It was a principle of the revolution and the practical construction of the Declaration of Independence that "necessity or expediency" justified "the refusal of liberty in certain circumstances to persons of a particular color," and that those to whom their services and labor were due were their owners." 1 Laws U.S. 24-25. In the 7th article of the preliminary treaty of peace with Great Britain, there is this expression, "negroes, or other property," id., 198; also, in the 7th article of the definitive treaty, id., 204, which conclusively shows the then accepted understanding of the country. And that it was not different after the adoption of the Constitution appears as conclusively, by the 1st article of the Treaty of Ghent, which refers to "any slaves, or other private property." Id., 694. It would be a strange position indeed if we were to consider slaves as persons merely, and not property, in our commercial relations with foreign nations, and yet declare them to be "private property," in our diplomatic relations with them, and in the most solemn international acts, from 1782 to 1815.
At the adoption of the Constitution, slaves were as much the subjects and articles of "commerce with foreign nations," and among "the several states," as any other species of merchandise; they were property for all purposes and to all intents; they were bought and sold as chattels; the property in them passed by a bill of sale, by descent, or by will, and they were sold on execution wherever slavery existed. Their importation was lawful, and all power was taken from Congress to prohibit it, prior to 1808, so long as the states should think proper to admit them; though a duty or tax might be imposed on such persons, not exceeding ten dollars for each. Art. 1, § 9.
This clause of the Constitution has been held to be an exception
to the power of Congress to regulate commerce, the word "migration" applying to those persons who come voluntarily, and "importation" applying to those persons who are brought involuntarily, 22 U. S. 9 Wheat. 216; so that if this clause had not been introduced, the power to prohibit the importation would have resulted from the general grant of power to regulate commerce. For no rule is better settled than that the effect of an exception is to take the case excepted out of the general provision, thereby excluding what would otherwise be embraced. 25 U. S. 12 Wheat. 440. The conclusion therefore is inevitable that slaves were embraced by the Constitution as the subjects of commerce and commercial regulations to the same extent as other goods, wares, or merchandise. On no other construction can the ninth section of the first article be taken as an exception to the third clause of the eighth section, and when so taken, there is no escape from the construction declared in the opinion of the Court in Gibbons v. Ogden. Besides, if the power to regulate commerce does not include the power to prohibit the importation of slaves into the United States after 1808, when the exception in the ninth section of the first article does not operate, such power is not to be found in any other grant by the Constitution, the consequence of which will be that all the existing laws for abolishing the slave trade are unconstitutional, or at the best their power will rest entirely on the remote and doubtful implication of a new grant, by the ninth section, of a power, after 1808, which would not have existed had not that section been introduced. This would be a dangerous rule by which to construe the Constitution, and as inconsistent with its whole scope, as it would be hazardous to its permanency. On the other hand, by holding the power to regulate commerce to be the grant of a power to abolish the foreign slave trade, by taking the ninth section as a temporary exception, and the exception to be inoperative after 1808, the slave trade laws since passed are clearly constitutional, under an expressly granted power, which is a much more satisfactory position on which to plant them, than any implication or inference.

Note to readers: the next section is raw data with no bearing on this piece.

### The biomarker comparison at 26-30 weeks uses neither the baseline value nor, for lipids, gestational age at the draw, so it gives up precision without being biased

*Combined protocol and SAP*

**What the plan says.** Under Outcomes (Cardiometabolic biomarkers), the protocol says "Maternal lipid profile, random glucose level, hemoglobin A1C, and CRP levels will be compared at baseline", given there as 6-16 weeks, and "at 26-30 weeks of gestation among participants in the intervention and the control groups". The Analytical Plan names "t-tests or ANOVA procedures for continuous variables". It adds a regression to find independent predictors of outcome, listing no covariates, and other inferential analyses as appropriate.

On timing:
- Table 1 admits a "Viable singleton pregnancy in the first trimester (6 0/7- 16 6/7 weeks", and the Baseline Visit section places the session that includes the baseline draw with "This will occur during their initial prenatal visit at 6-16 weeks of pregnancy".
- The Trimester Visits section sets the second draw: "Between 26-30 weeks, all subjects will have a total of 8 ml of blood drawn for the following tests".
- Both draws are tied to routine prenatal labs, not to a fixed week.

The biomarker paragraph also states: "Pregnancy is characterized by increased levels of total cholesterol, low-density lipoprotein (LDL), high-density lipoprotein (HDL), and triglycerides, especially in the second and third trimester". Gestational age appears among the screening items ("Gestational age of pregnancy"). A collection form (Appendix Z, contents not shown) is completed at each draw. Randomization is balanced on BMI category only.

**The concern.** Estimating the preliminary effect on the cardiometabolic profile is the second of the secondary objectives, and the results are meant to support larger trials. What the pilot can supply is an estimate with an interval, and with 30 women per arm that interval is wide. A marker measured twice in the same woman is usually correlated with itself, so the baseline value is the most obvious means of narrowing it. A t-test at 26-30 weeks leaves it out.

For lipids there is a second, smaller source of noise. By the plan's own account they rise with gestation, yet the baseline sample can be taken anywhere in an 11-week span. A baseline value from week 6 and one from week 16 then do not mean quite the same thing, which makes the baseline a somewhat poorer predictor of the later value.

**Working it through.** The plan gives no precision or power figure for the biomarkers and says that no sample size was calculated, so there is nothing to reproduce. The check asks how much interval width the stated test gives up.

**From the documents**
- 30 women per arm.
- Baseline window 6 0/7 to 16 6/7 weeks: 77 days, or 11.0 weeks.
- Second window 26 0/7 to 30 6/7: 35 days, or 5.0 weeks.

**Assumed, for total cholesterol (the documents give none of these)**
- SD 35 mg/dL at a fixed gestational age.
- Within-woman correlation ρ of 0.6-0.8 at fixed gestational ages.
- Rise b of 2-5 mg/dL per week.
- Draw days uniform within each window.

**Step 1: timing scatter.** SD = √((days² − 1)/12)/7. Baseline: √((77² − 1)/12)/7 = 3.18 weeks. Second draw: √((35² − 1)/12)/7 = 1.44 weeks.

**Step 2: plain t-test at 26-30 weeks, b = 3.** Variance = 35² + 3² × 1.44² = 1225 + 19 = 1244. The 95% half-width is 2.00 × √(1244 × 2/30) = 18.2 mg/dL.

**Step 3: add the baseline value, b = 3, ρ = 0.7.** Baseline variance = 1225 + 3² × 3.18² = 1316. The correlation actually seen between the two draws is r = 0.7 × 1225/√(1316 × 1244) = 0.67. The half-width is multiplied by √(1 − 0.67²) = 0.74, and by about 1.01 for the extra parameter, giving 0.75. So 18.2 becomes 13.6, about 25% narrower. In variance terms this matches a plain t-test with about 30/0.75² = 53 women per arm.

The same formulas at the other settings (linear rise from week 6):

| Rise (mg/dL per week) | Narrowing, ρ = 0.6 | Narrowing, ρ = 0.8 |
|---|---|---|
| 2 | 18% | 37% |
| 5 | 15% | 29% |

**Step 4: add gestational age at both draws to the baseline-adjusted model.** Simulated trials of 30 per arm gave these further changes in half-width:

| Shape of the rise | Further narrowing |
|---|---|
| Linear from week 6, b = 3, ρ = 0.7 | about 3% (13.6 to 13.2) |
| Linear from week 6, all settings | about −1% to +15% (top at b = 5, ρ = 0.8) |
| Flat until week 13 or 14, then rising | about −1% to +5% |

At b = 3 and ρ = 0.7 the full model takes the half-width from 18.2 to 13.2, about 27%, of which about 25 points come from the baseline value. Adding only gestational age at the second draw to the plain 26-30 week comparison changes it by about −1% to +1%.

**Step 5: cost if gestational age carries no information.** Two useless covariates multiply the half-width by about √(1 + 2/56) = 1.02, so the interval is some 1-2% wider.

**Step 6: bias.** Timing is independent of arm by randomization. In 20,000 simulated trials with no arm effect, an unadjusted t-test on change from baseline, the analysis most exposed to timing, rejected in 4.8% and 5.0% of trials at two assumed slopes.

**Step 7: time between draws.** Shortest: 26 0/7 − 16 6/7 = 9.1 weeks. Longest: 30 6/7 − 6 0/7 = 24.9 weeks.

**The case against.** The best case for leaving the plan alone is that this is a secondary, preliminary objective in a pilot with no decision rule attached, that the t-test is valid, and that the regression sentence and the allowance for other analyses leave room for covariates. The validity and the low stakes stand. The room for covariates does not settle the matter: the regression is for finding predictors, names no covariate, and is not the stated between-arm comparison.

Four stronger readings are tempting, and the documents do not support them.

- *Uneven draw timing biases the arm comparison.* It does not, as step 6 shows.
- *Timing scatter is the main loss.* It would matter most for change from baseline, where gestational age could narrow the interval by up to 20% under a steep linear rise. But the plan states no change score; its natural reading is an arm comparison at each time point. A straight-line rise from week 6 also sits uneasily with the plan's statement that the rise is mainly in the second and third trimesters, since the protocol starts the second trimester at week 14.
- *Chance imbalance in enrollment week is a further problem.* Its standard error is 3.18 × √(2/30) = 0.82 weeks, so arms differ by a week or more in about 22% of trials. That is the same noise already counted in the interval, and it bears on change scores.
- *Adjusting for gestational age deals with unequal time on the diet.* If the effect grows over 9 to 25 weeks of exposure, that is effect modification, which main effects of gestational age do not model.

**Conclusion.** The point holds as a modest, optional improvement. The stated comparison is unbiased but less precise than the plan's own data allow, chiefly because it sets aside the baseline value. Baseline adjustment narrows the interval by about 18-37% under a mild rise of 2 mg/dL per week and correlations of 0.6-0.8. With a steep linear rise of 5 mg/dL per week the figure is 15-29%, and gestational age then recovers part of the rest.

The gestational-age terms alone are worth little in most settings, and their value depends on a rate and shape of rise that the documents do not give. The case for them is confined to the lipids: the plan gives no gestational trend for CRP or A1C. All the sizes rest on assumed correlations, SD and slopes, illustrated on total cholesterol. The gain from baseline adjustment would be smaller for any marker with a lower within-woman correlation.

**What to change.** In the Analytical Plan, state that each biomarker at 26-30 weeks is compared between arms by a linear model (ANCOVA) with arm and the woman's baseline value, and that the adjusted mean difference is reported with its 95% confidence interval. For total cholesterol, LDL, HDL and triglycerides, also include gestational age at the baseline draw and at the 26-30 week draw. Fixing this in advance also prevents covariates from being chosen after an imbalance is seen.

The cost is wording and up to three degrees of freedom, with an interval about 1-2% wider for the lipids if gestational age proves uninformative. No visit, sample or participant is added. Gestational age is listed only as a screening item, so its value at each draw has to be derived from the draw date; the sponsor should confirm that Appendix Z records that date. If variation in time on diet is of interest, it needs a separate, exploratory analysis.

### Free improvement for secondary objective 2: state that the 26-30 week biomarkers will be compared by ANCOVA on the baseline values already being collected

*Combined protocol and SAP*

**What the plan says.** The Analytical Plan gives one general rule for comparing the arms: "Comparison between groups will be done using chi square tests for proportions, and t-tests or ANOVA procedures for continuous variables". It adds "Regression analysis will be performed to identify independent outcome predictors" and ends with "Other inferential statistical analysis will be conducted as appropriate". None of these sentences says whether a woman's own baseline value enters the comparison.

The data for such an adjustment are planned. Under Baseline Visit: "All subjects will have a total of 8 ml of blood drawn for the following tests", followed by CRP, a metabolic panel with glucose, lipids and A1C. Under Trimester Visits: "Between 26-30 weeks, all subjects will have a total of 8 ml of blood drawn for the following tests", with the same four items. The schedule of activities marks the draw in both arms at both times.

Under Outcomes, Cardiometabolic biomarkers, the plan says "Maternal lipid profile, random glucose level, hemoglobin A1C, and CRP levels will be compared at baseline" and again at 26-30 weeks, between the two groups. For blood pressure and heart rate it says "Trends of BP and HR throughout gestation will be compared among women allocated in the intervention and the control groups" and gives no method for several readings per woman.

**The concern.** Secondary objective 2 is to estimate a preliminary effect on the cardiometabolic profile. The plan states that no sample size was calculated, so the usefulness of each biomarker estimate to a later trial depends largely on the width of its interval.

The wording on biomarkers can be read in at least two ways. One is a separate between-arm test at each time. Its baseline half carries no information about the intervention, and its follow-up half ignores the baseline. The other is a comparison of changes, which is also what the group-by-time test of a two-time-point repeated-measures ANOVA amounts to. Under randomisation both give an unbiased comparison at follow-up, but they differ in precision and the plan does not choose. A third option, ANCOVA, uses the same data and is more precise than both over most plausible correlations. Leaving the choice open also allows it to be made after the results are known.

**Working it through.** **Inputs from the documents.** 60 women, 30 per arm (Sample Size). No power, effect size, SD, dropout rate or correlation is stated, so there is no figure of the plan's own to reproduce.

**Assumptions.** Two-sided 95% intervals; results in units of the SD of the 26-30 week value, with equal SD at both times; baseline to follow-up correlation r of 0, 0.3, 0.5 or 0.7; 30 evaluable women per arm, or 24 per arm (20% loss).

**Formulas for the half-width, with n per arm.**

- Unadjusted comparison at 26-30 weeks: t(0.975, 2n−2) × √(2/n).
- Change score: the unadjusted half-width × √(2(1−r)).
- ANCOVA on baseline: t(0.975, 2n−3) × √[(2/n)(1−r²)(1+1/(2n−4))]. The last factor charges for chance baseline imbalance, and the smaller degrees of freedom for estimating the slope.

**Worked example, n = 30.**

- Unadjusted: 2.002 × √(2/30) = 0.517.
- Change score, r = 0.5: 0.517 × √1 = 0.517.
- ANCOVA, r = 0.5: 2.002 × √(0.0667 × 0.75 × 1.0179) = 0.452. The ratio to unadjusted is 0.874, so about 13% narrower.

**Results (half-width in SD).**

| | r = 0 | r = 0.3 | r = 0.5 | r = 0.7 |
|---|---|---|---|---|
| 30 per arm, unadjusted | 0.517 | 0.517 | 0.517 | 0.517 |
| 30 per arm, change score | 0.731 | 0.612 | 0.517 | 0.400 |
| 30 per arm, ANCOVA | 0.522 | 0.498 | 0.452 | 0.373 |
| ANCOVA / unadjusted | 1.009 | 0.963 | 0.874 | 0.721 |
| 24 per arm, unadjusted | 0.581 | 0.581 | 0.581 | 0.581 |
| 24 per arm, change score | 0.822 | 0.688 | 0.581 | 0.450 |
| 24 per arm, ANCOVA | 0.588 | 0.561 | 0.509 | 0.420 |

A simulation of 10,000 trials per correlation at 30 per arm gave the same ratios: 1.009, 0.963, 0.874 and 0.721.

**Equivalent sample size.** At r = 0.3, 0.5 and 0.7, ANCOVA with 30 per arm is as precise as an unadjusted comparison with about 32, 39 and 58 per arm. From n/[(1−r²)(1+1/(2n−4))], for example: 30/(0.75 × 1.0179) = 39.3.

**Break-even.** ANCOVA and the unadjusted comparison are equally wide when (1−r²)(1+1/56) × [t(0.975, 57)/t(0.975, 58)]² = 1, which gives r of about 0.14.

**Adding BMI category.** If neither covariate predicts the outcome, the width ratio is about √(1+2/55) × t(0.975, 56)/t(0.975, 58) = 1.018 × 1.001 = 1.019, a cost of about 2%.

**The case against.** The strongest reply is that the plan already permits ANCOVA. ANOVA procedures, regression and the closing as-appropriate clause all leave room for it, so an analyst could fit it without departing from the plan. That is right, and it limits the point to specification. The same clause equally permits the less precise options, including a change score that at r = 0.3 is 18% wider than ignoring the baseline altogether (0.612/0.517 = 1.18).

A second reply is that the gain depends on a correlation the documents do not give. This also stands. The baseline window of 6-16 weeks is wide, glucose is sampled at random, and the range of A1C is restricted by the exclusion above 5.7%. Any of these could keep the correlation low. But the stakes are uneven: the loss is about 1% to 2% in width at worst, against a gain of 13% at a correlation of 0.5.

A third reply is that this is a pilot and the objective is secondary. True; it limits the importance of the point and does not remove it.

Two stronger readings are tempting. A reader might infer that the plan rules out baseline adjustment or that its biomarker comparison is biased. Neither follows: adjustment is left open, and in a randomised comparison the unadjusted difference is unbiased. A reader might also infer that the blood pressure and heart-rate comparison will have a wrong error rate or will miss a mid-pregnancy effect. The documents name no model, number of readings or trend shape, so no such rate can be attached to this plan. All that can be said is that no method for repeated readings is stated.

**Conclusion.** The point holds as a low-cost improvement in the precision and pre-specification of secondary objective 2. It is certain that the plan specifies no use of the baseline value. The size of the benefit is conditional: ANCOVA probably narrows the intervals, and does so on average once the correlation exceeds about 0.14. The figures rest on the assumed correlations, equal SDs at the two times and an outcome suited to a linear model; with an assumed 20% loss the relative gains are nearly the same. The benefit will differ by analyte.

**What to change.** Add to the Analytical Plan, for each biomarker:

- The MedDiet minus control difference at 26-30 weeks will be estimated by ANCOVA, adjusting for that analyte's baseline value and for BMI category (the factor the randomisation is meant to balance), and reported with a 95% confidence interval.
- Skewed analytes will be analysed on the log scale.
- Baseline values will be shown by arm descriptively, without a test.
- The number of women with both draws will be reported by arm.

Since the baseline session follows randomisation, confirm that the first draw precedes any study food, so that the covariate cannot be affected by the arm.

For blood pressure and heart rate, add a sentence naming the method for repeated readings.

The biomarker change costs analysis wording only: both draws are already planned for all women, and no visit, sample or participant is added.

Slaves, then, being articles of commerce with foreign nations up to 1808 and until their importation was prohibited by Congress, they were also articles of commerce among the several states, which recognized them as property capable of being transferred
from hand to hand as chattels. Whether they should be so held or not, or what should be the extent of the right of property in the owner of a slave, depended on the law of each state; that was and is a subject on which no power is granted by the Constitution to Congress; consequently none can be exercised, directly or indirectly. It is a matter of internal police over which the states have reserved the entire control; they and they alone can declare what is property capable of ownership, absolute or qualified; they may continue or abolish slavery at their pleasure, as was done before, and has been done since the Constitution, which leaves this subject untouched and intangible, except by the states.